Ladies and Gentlemen. This will be the biggest political matchup since the fall of Rome:
In the red corner, weighing in at over 2,400 years old, with a record of more than 320 KOs, 0 TKOs, 0 split decisions, and 0 defeats, we have the Cycle of Civilization, the Destroyer of Republics, the Grim Reaper of Democracy, the undisputed champion of all political theory: Anacyclosis.
In the blue corner, weighing in at over 230 years old, 27 amendments, and 1 civil war, we have the oldest national written constitution in the world, ranking in legal significance alongside Hammurabi’s Code, the Twelve Tables, and Magna Carta: The Constitution of the United States.
This fight won’t even be close. When anacyclosis makes contact, it’ll be all over. Two hits: Anacyclosis hitting America and America hitting the floor.
True, America has shown some fancy footwork over the past couple of centuries. Democracy has dodged the first few blows, including the 1930s depression where half of the world went dictator. Thankfully, the Founding Fathers had studied anacyclosis and incorporated some safeguards against the cycle into the design of the Constitution. Most noteworthy are the separation of powers and the blending of democratic with non-democratic elements.
Polybius, Cicero, and other classical writers reasoned that, since all states naturally cycle through the simple constitutional forms of monarchy, aristocracy, and democracy, the best constitution should combine all three. They believed that counterbalancing the energies of monarchy, aristocracy, and democracy would prevent any one of them from predominating, thus halting anacyclosis. This strain of thought made its way to the American Founding Fathers – especially John Adams – who incorporated the principle of separation of powers into his 1780 Massachusetts state constitution (still in effect). This charter was referenced by the Framers at Philadelphia in 1787, along with John Adams’ explicit writings on Anacyclosis.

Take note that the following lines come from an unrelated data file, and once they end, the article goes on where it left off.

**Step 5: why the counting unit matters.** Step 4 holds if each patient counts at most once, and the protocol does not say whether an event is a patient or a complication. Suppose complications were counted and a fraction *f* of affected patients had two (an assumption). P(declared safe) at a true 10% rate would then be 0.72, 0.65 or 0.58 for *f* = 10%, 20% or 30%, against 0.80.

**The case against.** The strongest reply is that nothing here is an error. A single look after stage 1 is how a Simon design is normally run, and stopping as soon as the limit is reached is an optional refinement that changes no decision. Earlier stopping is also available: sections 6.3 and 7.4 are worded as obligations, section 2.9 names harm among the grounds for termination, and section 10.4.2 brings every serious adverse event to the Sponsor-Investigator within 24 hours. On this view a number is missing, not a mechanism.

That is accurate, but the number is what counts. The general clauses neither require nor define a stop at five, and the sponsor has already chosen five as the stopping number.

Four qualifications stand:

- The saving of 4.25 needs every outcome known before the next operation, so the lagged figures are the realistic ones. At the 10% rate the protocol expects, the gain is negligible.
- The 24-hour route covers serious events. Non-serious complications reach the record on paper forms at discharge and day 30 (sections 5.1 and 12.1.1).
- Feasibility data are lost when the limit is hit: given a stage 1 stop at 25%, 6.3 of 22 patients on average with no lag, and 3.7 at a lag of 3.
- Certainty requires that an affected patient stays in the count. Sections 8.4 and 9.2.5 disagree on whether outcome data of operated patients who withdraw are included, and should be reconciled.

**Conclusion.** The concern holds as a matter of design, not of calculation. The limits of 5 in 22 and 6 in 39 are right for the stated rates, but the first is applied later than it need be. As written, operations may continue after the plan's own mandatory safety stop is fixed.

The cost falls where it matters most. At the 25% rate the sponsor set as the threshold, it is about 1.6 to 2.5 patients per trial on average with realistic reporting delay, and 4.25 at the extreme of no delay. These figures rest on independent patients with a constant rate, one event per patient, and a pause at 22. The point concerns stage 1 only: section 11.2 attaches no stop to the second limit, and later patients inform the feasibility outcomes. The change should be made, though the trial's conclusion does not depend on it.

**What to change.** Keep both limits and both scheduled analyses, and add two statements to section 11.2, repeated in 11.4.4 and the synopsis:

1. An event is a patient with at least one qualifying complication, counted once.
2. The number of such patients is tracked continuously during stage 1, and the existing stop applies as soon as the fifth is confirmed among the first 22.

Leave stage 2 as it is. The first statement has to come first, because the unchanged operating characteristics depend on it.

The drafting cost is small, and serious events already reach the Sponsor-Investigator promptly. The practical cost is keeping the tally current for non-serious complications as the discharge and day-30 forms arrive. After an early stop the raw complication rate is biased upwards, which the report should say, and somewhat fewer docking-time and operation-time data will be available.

In furtherance of the separation of powers, the Founders designed the Constitution to limit the democratic element. Many modern writers, either being uninformed or misinformed about anacyclosis, have attacked the US Constitution on the basis that it isn’t democratic enough. The Framers of the Constitution fortunately enjoyed a much more nuanced and historically-informed understanding of democracy. They moderated democracy precisely because the lessons of Classical Antiquity taught them to fear democracy’s vulnerabilities to corruption, demagogy, and mob-rule.
The Philadelphia delegates believed that consent must derive from the governed. But they rejected direct democracy for the reasons experienced by the Greeks. They accordingly designed the Constitution to temper the popular energy within democracy. To the principle of democracy the Constitution originally gave this much: the people would directly choose those holding the power of the purse, would indirectly choose those holding the power of the sword, and would themselves be entrusted with neither.
For almost 250 years this design has remained intact, with only few amendments. American society has never yet degenerated into anarchy or mob rule. But will the Constitution protect America from the oncoming onslaught of anacyclosis?
Don’t bet on it. The longevity of America’s social stability cannot be attributed to political genius alone. Far more important, as anacyclosis counsels, America has been buttressed by a large and stable middle class.
Since ratification of the Constitution, three key factors have favored the middle class. The first was the sheer breadth of the middle class at the nation’s inception. The American revolution, unlike European revolutions, did not harness proletariat rage against the ancien regime. The American revolution was a struggle of merchants and farmers, not serfs and slaves. As Alexis de Tocqueville reported as the very first sentence of his 1831 work Democracy in America: